• as all three are satisfying the conditions so total solutions = 3 hence ans is (C) part

Q.The addition of 4-bit, two's complement, binary numbers 1101 and 0100 results in (UPSC 2006)

• 0001 and an overflow
• 1001 and no overflow
• 0001 and no overflow
• 1001 and an overflow

-3 + 4 = 1, so no overflow

Q. A bit-stuffing based framing protocol uses an 8-bit delimiter pattern of 01111110. If the output bit-string after stuffing is 01111100101, then the input bit-string is

• 0111110100
• 0111110101
• 011111110
• 0111111111

• Solution : 8-bit delimiter pattern is 01111110.
• The output bit-string after stuffing is 01111100101.
• The additional bits are stuffed bit.
• So input bit-string must be 0111110101.

Q. The number of 1's present in the binary representation of 10 * 256 + 5 * 16 + 5 is UGNET JUNE 2011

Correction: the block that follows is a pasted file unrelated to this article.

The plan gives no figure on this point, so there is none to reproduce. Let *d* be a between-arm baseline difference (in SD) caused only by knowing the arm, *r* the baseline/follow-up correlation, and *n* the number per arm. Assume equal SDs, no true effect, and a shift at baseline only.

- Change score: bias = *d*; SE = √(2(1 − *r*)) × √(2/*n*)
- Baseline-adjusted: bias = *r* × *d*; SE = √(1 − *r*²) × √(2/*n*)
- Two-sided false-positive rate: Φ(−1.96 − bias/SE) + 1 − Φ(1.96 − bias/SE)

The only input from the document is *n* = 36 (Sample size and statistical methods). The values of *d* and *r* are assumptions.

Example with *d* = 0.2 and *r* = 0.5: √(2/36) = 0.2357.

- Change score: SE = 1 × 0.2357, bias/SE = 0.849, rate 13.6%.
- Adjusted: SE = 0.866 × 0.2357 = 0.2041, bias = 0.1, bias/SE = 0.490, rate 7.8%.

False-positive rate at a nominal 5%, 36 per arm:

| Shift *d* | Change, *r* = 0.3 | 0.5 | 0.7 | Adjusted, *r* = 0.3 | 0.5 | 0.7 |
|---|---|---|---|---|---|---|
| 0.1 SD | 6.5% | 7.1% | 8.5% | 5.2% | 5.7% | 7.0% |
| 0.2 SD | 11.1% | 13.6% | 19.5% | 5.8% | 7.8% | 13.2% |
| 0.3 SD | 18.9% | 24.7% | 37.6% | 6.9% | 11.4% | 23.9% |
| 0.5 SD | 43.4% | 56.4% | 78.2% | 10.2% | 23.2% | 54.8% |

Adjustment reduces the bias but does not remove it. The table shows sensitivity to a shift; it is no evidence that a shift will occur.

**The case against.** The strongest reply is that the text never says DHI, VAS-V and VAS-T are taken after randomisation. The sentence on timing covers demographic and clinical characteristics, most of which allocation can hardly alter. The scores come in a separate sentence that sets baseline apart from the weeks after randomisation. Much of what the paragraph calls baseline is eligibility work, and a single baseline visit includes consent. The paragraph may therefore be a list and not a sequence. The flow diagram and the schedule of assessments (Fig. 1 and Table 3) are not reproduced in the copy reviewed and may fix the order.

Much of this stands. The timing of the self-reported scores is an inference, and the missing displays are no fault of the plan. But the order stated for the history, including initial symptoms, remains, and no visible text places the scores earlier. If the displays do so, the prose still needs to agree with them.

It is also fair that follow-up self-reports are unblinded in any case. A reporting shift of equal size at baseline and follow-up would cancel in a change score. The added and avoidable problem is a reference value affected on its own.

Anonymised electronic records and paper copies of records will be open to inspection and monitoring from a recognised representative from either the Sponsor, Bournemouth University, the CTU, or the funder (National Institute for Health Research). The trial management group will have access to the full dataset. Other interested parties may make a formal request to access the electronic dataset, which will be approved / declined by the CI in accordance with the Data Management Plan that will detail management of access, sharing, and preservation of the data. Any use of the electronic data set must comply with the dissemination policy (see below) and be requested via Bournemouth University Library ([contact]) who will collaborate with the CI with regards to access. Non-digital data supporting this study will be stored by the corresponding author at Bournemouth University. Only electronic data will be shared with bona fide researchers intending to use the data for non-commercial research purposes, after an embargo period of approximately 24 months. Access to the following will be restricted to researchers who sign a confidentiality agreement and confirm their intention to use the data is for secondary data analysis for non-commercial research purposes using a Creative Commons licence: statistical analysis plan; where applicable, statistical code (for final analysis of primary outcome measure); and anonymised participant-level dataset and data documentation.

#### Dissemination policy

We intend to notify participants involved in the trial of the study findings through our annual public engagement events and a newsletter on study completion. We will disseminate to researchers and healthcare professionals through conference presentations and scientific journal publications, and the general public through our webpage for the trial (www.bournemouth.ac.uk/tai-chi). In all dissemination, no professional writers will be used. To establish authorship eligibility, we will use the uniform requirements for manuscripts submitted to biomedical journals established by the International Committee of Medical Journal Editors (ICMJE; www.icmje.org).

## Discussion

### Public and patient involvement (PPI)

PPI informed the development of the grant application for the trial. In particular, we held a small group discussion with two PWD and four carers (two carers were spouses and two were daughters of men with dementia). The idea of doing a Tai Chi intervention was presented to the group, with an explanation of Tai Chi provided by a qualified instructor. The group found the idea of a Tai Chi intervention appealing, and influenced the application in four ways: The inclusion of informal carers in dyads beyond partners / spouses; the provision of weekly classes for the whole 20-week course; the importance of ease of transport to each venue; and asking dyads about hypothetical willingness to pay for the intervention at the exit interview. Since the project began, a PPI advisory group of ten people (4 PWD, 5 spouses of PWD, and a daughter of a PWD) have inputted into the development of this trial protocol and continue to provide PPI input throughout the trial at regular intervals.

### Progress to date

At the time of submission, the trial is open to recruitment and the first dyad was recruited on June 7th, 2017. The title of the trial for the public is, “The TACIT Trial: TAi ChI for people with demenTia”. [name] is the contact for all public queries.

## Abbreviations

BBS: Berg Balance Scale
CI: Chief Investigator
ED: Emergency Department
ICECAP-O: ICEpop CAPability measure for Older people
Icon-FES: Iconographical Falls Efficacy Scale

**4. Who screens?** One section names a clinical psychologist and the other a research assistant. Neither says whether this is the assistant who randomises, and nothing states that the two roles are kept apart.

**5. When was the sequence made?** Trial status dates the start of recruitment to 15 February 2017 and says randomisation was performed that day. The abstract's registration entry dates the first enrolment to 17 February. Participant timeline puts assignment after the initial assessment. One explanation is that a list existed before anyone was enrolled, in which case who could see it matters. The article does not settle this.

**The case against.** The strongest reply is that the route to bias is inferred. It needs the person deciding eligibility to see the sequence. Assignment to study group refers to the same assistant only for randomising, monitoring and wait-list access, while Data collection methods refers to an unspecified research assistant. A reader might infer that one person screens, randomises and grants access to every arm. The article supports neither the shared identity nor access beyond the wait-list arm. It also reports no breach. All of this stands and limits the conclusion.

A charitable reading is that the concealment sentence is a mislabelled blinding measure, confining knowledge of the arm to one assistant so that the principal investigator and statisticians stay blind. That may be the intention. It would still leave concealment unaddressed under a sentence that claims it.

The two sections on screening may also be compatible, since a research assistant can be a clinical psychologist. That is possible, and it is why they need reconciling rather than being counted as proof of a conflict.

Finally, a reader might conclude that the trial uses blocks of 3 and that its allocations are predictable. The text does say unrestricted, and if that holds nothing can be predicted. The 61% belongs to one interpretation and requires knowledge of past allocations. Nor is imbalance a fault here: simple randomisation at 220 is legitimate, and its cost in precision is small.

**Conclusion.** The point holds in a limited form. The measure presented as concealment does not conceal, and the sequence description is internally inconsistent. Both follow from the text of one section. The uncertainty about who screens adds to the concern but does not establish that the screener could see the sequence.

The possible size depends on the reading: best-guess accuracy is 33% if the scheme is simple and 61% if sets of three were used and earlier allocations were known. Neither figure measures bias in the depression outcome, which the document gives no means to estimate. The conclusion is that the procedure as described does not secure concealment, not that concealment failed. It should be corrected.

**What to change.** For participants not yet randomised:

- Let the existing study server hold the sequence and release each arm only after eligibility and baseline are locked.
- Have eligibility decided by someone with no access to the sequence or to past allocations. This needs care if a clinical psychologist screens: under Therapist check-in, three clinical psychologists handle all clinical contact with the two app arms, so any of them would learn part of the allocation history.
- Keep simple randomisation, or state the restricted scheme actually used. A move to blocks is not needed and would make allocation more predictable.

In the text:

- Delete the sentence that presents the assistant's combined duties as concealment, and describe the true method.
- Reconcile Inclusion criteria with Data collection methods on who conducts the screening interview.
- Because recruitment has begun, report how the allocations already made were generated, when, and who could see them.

• 5
• 6
• 7
• 8

Q.The decimal number equivalent of (4057.06)8 is

1. 2095.75
2. 2095.075
3. 2095.937
4. 2095.0937

Q.12-bit 2’s complement of –73.75 is

• 01001001.1100
• 11001001.1100
• 10110110.0100
• 10110110.1100

Q.Encoding of data bits 0011 into 7-bit even Parity Hamming Code is

• 0011110
• 0101110
• 0010110
• 0011100

Q.In octal, the twelve-bit two's complement of the hexadecimal number 2AF is:

• 6251
• 5261
• 6512
• 6521

Solution: 2AF in hex = 001010101111 . Binary two's complement of 001010101111 = 110101010001. 110101010001 in binary is 6521 in octal.

Q.let an ,an-1 , ........, a1, a0 be the binary representation of an integer 'b' then b is divisible by 3 if:

• number of 1's is divisible by 3
• number of 0's is divisible by 3
• number of 1's is divisible by 6
• difference of alternate sum, i.e. (a0 + a2 + ....) - (a1 + a2 + ....) is divisible by 3

Solution: by taking examples

Q. In octal,the twelve bit two's complement of the hexdecimal number 2AF16 is : (UPSC 2016 SET B)

1. 62518
2. 52618
3. 65128
4. 65218

• Two's complement of the hexdecimal number 2AF16 is :52618

Q. In order that a code is 't' error correcting, the minimum Hamming distance should be : (UGC NET CS 2009)

• t

• 2t -1

• 2t

• 2t+1